Having a financial savings plan and financial education program is something that many Gran Pacifica employees have wanted for years. In February 2019, a plan was developed by the Social Responsibility Committee at Gran Pacifica, including Angela Smetana, Holly Wilson, Carolina Angulo, and Mileyna Ballesteros Delgadillo, who was the lead on this project, as she had worked on a similar program in Leon through the Peace Corps. Together, with the support of Valeria Espinoza and Ruth Vado, several meetings were held in Managua to develop the Gran Pacifica Employee Bank Plan.
Why a Bank? – The Goal of Financial Knowledge
The First Meeting Taking Place at the Big Palapa
The primary goal of the Gran Pacifica Employee Bank Plan is to provide a savings and loan program for Gran Pacifica employees to utilize for opening a new business, medical emergencies, family emergencies, births, and funerals. The savings and loan program is also a means for employees to take out a loan, which many employees were previously unable to obtain from a traditional bank.
Another important goal of the program is to provide financial education to Gran Pacifica employees, including the importance of having a savings account, and the potential to earn interest through a savings account. Having this financial literacy is incredibly important for employees, because it empowers them to make informed decisions about their finances. With the current economic downturn in Nicaragua, having this information is invaluable.
During the planning process, the questions we asked ourselves were, “How does a person get ahead in life instead of going paycheck to paycheck? How do you save money for a rainy day?” Many people, myself included, do not receive any sort of training about the importance of saving early on in life, and it is usually not until we start paying our own bills, that we really learn how to budget and save.
The Team Having Lunch at Sea Salt Restaurant
On June 14th, we held the first employee meeting with Mileyna explaining to everybody how the bank would work. Mileyna emphasized to the employees that it is “their bank.”. Throughout the meeting, Mileyna answered all kinds of questions about the program to give attendees a better understanding of the program. Mileyna also talked about trust, confidentiality, and transparency for the bank and explained that all contributions will be recorded by one of the three officers, who would be voted on by the members at the second meeting.
During the meeting, employees were able to select a name for their new bank and decided upon “El Progreso”. At the end, we passed out surveys to asking people if they wanted to attend, if they had a bank account already, if they had ever taken out a loan, and what they might contribute to their new “El Progreso” bank account.
The Big Day – The Elect Board and First Collection
The second meeting was held June 28th at lunchtime at Gran Pacifica’s Big Palapa. Valeria and Mileyna, explained the voting process for officers and answered more questions. The voting process took quite a while, as several people who were nominated for positions declined, including myself since my Spanish is not good enough for this project. However, we ultimately were able to select our three officers:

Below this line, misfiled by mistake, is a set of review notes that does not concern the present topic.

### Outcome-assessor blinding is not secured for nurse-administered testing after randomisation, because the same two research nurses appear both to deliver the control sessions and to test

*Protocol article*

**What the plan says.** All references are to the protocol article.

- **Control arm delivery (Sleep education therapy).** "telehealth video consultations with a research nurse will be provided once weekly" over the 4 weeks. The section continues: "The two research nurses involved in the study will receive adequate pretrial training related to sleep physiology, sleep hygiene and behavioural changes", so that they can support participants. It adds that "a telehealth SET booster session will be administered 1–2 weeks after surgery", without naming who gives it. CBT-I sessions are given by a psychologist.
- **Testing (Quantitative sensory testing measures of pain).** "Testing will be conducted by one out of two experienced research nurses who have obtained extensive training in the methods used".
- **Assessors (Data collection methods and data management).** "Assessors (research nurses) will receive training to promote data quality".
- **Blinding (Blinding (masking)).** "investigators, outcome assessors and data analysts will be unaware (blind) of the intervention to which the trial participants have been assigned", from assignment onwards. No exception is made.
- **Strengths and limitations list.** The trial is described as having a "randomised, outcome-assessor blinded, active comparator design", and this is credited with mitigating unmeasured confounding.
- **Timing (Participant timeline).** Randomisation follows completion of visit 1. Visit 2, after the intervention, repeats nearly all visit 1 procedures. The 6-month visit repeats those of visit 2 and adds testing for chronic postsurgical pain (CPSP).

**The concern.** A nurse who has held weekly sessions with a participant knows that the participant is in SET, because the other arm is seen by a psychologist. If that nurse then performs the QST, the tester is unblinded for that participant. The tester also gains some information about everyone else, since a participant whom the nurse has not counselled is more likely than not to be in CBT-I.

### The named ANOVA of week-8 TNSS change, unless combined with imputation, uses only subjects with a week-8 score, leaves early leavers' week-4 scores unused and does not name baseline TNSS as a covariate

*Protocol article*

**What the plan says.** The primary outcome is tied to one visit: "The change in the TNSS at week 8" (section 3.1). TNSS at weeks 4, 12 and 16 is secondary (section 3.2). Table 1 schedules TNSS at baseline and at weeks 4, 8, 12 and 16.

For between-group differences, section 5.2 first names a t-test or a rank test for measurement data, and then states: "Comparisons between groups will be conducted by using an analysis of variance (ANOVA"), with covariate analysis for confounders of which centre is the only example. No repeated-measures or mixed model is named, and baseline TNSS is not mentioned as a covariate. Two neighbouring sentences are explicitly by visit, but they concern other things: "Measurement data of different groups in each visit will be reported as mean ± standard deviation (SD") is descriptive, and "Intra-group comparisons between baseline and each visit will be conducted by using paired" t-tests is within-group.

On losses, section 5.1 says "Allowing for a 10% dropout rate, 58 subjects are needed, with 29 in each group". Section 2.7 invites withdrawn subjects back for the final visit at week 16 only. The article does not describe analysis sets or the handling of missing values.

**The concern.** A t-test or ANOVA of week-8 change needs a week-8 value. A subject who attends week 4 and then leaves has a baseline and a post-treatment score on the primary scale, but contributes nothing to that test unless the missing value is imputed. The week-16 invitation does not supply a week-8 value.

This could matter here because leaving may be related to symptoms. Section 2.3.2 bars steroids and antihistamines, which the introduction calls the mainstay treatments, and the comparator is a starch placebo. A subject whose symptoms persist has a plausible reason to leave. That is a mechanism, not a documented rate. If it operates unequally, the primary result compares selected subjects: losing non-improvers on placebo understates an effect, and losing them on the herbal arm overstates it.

President: Carolina Angulo
Secretary: Vanessa Gutierrez
Treasurer: Juan Artola
The Newly-Elected Officers, Counting the Money and Making Records at the Big Palapa
At this second meeting, it was also decided that we should meet once a month since Nicaraguan employees are paid on the 15th and 30th of each month. In total, 42 employees and their families signed up to participate in this unique program. One by one, as names were called, they came up to deposit money to the newly elected Treasurer, Juan Artola. Juan counted up all of the money, and at the end of the meeting, announced that members of El Progreso Bank had deposited a total of C$12,300 Nicaraguan Cordoba, equal to $367.71 US. The money collected was placed into a Mahogany box, made by Holly Wilson, which will act as the symbol of the bank.
Mileyna Ballesteros Explaining the Symbol on the Box
Members are asked to deposit a minimum of C$100 Cordobas each month. The bank will run in 6-month cycles: June-November and December-May. Some members may choose to give more money than the minimum as a way of building some nice savings. Additionally, 11 people were able to take out an immediate loan from the El Progreso bank.
Michael K. Cobb, ECI’s CEO had this to say, “So often we take for granted the basic knowledge of financial matters. We aren’t born knowing how to balance a checkbook, budget, or save for the future. We have to learn it, and therefore, someone has to teach it. I am excited by the program that ECI’s Corporate Social Responsibly team led by Holly Wilson, its full time volunteer, have created for the Gran Pacifica team. My hope is that it becomes a model of success for other businesses in Nicaragua to copy, spreading financial intelligence widely to everyone who will benefit.”
ECI Development delivers affordable luxury residence and resort communities in Central America, providing our clients with various premier lifestyle options from the Caribbean to the Pacific. ECI delivers inspired residences for adventurous souls.
Coupled with over 20 years of inherent corporate social responsibility in the communities where we work, ECI Development is building a sustainable business that is going to be around for the next 100+ years.